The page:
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Volume 20 No. 46
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Plugged In: Ashton Eaton, Brianne Theisen-Eaton

Nine months after their final Olympics, two-time decathlon gold-medalist Ashton Eaton and his wife, Rio heptathlon bronze-medalist Brianne Theisen-Eaton of Canada, are asking the classic retired athlete question: What’s next? The cross-border power couple of track and field still aren’t sure. But as they enjoy their freedom from the track, they’re thinking in business terms about windows of opportunity, the declining value of their celebrity as their accomplishments recede into history, the challenges of entrepreneurialism and big markets where they can make a difference. For now they’ve agreed to become national ambassadors for the Leukemia & Lymphoma Society’s Team In Training Program.

We do understand, it’s not like everyone’s going to remember what we did forever and we can just get our foot in the door any time, five years down the line. Do we really care about that? It’s hard to say. We can obviously see the benefit of starting something while we’re fresh in your mind.   -- Ashton Eaton

On the legal and logistical frustrations of creating their own social media contest to send a fan to the 2016 Rio Olympics, which was complicated by Olympics IP law, sweepstakes law and liability issues.
It was like when you’re in high school and college, and you’re learning stuff in textbooks and memorizing it for a test, and you say, “OK, I can do this.” But as soon as you do it in the real world, you’re like “Ohhhh …” It was complicated and frustrating at times, but I don’t think it’s preventing us from doing something like that again.

On taking their time to decide on a new career:
Ashton has said to me before, being an athlete was great, but I’m ready to be known for the next thing. We’re OK with not being athletes any more. I think that’s why we’re spending time thinking about our passion. We’re not worried about losing athlete fame, if that makes sense.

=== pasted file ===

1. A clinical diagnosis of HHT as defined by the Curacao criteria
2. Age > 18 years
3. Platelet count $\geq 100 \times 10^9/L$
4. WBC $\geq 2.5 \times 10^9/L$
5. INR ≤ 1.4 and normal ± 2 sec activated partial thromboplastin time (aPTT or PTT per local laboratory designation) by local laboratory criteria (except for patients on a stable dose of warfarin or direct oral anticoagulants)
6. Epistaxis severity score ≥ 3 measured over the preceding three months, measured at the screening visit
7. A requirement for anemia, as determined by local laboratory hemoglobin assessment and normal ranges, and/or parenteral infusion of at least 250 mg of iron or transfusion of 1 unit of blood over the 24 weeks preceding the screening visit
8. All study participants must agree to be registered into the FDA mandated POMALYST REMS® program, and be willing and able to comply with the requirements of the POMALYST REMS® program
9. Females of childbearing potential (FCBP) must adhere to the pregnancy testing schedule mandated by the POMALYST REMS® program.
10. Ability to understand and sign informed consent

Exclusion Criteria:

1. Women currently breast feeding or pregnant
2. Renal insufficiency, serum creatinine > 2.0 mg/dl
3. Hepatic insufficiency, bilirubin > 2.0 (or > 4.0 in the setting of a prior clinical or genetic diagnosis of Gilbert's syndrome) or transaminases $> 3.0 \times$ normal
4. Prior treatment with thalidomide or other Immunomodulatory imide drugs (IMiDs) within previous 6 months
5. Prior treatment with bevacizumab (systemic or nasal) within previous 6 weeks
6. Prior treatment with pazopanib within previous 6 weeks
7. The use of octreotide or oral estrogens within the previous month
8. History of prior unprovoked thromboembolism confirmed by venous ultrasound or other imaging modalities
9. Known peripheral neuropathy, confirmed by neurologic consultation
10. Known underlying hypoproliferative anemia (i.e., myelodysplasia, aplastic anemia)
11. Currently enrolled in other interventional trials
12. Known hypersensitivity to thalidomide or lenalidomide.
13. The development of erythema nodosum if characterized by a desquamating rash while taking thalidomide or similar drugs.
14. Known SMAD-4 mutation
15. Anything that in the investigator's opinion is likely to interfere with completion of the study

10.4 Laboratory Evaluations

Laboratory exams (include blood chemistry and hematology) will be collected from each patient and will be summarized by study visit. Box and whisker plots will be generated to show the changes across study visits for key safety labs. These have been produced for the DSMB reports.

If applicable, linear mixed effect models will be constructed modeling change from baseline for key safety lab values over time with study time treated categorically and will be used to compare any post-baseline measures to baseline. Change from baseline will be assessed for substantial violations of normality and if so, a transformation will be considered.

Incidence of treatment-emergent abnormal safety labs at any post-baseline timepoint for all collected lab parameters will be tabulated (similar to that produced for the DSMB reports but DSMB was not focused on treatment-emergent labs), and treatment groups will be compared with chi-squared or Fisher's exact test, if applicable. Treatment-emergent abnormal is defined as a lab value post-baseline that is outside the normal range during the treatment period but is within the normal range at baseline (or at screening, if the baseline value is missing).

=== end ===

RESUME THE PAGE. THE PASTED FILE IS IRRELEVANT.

On what’s next:
I am launching something new in June. My passion is food and food education, which just grew from being an athlete and having to learn, and that last piece to add to my performance was nutrition. I’ve learned ways to cook comfort foods — things we were craving like burgers and fries — in a healthier way. Working with a really great sports physiologist in Canada, I learned to read a lot of detailed studies and get the actual information on how food works. So I want to educate people on that, and make recipes, and help people live a more balanced lifestyle. Just last night there was this really great idea, an app, so maybe we can build upon this.

Ashton envisions an educational program to address a problem he sees: I think basically, you look at university right now, and that’s the top. There’s a huge gap between high school and university. Imagine if you could bridge that gap, imagine an institution that not only costs less money, but it takes less time to get to a more advanced level.

On how entrepreneurial ambition is like sports:
If the idea is to impact the community, and you want to touch as many people as possible, then you just keep going. It’s definitely about taking it one step at a time and just see where it goes, what comes of it. It’s like when you first start out — you don’t think about the Olympics. We were in high school, and then you want to win state, or provincials, and then if you do that, you want to win the next level, and then the next.

                                                                                                                               — Ben Fischer